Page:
Computer Vision

Approximately 70% to 75% of people who use computers on the job report complaints related to computer use. Some signs of computer vision syndrome include fatigue, headaches, dry eyes, inability to maintain near focus, progressive refractive changes, neck and shoulder discomfort, changes in color perception, and pain in or around the eyes.

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When you work at a computer for any length of time, it’s common to experience eye strain, blurred vision, red eyes and other symptoms of computer vision syndrome (CVS). This is because the visual demands of computer work are unlike those associated with most other activities.

If you’re under age 40, eye strain or blurred vision during computer work may be due to an inability of your eyes to remain accurately focused on your screen or because your eyes have trouble changing focus from your keyboard to your screen and back again for prolonged periods. These focusing (accommodation) problems often are associated with CVS.

If you’re over age 40, the problem may be due to the onset of presbyopia — the normal age-related loss of near focusing ability. This, too, can cause CVS symptoms.

Computer Glasses

Computer glasses differ from regular eyeglasses or reading glasses in order to optimize your eyesight when viewing your computer screen.

Computer glasses include special lens coatings to reduce glare and a tint designed to eliminate eye strain.

Computer screens usually are positioned 20 to 26 inches from the user’s eyes. This is considered the intermediate zone of vision — closer than driving (“distance”) vision, but farther away than reading (“near”) vision.

Most young people wear eyeglasses to correct their distance vision. Reading glasses are prescribed to correct near vision only. And bifocals prescribed for those over age 40 with presbyopia correct only near and far. Even trifocals and progressive lenses (which do have some lens power for intermediate vision) often don’t have a large enough intermediate zone for comfortable computer work.

Computer Work Environment

The importance of a sound ergonomic work environment cannot be over-emphasized. Below is a checklist of things you might do to improve your work environment to minimize or eliminate discomfort while using a computer.

Your Chair

Many times, your chair can be adjusted to make your work station much more efficient and comfortable. For instance:

  • Your feet should be flat on the floor (or on a slightly angled foot rest) with your knees bent close to or greater than 90 degrees.
  • Your chair seat should support your legs without excessive pressure on the back of your thighs.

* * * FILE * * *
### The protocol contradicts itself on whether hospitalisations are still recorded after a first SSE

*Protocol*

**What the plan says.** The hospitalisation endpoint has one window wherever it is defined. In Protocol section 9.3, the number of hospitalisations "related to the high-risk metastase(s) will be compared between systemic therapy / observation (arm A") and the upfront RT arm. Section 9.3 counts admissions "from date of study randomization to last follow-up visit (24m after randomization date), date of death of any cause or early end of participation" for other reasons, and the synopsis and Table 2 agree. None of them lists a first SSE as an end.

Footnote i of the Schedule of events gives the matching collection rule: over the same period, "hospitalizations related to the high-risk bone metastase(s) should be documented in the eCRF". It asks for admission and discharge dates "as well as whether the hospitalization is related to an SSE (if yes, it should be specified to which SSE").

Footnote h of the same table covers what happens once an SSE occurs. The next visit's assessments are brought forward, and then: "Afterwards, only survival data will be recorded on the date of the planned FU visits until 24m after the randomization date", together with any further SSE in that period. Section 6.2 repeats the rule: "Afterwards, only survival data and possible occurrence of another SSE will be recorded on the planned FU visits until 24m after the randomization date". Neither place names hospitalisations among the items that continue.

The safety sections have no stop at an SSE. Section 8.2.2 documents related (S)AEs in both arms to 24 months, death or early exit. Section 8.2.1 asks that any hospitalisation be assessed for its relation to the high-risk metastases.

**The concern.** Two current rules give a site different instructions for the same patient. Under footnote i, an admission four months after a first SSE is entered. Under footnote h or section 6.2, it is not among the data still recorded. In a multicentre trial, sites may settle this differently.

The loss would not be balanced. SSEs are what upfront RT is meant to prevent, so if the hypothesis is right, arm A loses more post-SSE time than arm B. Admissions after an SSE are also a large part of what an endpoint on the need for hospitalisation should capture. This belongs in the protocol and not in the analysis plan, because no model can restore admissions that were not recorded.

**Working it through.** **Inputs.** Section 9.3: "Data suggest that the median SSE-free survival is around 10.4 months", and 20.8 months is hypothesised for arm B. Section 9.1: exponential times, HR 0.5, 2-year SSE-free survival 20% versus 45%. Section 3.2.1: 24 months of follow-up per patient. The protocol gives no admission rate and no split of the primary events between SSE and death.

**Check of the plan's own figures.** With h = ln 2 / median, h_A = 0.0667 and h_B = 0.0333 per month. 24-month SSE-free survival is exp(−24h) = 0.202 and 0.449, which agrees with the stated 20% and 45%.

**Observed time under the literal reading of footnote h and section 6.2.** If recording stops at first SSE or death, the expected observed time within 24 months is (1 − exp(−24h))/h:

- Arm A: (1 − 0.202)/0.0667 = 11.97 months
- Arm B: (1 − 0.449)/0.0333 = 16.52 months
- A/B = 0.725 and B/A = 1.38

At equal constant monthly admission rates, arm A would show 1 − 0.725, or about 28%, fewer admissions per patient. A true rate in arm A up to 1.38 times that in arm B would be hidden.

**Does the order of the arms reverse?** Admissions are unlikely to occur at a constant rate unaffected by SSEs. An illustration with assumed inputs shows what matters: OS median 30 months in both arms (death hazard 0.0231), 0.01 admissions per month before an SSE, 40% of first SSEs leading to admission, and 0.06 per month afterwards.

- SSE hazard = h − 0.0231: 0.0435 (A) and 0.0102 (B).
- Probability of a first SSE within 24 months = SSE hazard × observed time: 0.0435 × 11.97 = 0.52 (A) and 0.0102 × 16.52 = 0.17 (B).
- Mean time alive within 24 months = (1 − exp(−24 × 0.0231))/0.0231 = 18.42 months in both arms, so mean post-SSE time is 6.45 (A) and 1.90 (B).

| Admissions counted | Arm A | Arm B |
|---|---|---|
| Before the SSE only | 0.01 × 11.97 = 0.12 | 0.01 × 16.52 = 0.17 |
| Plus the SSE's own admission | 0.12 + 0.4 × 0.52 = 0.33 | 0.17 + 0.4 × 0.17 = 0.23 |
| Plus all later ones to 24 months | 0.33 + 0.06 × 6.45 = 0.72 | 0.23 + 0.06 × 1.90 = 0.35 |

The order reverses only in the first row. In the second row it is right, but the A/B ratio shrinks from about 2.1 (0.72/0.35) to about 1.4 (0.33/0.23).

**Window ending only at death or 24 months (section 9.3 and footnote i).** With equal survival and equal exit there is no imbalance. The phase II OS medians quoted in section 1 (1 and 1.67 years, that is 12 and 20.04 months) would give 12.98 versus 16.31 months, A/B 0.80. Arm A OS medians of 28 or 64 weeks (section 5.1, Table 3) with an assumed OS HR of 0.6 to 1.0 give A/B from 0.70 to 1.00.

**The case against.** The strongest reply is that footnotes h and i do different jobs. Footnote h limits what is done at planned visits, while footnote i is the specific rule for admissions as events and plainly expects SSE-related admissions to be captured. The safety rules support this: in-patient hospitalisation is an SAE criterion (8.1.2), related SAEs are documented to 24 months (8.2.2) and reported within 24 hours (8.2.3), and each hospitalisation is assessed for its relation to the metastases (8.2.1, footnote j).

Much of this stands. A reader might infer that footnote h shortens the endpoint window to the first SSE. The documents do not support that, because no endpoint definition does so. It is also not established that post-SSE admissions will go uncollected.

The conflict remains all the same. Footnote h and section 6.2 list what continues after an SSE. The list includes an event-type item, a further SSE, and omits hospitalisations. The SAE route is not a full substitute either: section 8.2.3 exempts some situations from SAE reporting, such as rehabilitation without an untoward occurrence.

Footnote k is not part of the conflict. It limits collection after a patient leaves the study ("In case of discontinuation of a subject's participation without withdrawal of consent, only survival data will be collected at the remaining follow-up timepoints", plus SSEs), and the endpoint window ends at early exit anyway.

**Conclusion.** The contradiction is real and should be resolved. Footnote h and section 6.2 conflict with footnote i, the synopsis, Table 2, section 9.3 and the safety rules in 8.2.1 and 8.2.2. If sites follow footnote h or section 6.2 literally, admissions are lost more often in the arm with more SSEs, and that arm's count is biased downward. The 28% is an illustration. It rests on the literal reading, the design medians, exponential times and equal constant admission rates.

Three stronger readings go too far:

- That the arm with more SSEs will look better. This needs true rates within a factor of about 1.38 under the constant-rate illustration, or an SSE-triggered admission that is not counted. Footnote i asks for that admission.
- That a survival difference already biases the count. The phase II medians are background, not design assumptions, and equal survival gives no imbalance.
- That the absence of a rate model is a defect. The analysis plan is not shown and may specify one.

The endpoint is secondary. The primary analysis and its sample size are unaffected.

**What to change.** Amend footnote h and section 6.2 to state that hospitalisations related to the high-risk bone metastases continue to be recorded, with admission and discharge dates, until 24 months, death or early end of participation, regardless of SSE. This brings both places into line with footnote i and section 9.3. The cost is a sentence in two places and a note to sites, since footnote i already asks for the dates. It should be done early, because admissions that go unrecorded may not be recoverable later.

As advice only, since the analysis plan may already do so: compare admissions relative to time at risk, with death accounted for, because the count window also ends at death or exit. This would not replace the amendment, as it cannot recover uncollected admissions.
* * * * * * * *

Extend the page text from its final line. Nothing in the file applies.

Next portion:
• Your back should be snug against the seat to fit your spinal contour.
  • Your thigh to trunk angle should be 90 degrees or greater. The distance from the front of your chair to the hollow of your knee should be 2 to 4 inches.
  • Your wrist and hand should extend nearly straight from the elbow to the home row of the keyboard.

Your Work Surface

Consider the following suggestions to make sure the height of your work surface and the amount of leg room it provides are “comfortable.”

  • For most people, the amount of leg room below the work surface should be about 25″ height by 27″ wide by 27″ deep. Larger people will require more space.
  • A commonly preferred work surface height for computer use is about 26″ as opposed to conventional 29″ of most tables or desks.

Your Monitor and Keyboard

The following suggestions will help you arrange your computer monitor and your keyboard to allow you to work most productively and comfortably:

  • Locate your monitor 16″-30″ from your eyes, depending on the size of your monitor and your individual vision conditions. Many people find 20″-26″ most comfortable.
  • The top of the monitor should be slightly below a horizontal eye level. Tilt the top of the monitor away from you at a 10 degree to 20 degree angle. The center of the monitor should be 10 degrees to 20 degrees below your eyes. This is 4″-9″ below your eyes at a distance of 24″.
  • Keep your monitor free of fingerprints and dust. Both can reduce clarity.
  • Place document holders close to your screen within the same viewing distance. Keep your keyboard and monitor in line.
  • Adjust your keyboard tile angle so that your wrists are straight.


To improve visual efficiency when using your computer:

  • Adjust the brightness of the monitor to an intensity that is comfortable to your eyes; not too bright and not too dim. Eliminate bright light sources from your peripheral vision.
  • Next, adjust the contrast between the characters on the monitor and the background so the letters are easily read. Repeat the brightness adjustment and then the contrast adjustment.
  • Minimize reflected glare on your monitor by using window treatments, dimmer switches on lights and anti-glare screens. Look for anti-glare screens that have received the American Optometric Association Seal of Acceptance.
  • Position your monitor perpendicular to windows or other bright light sources to reduce glare.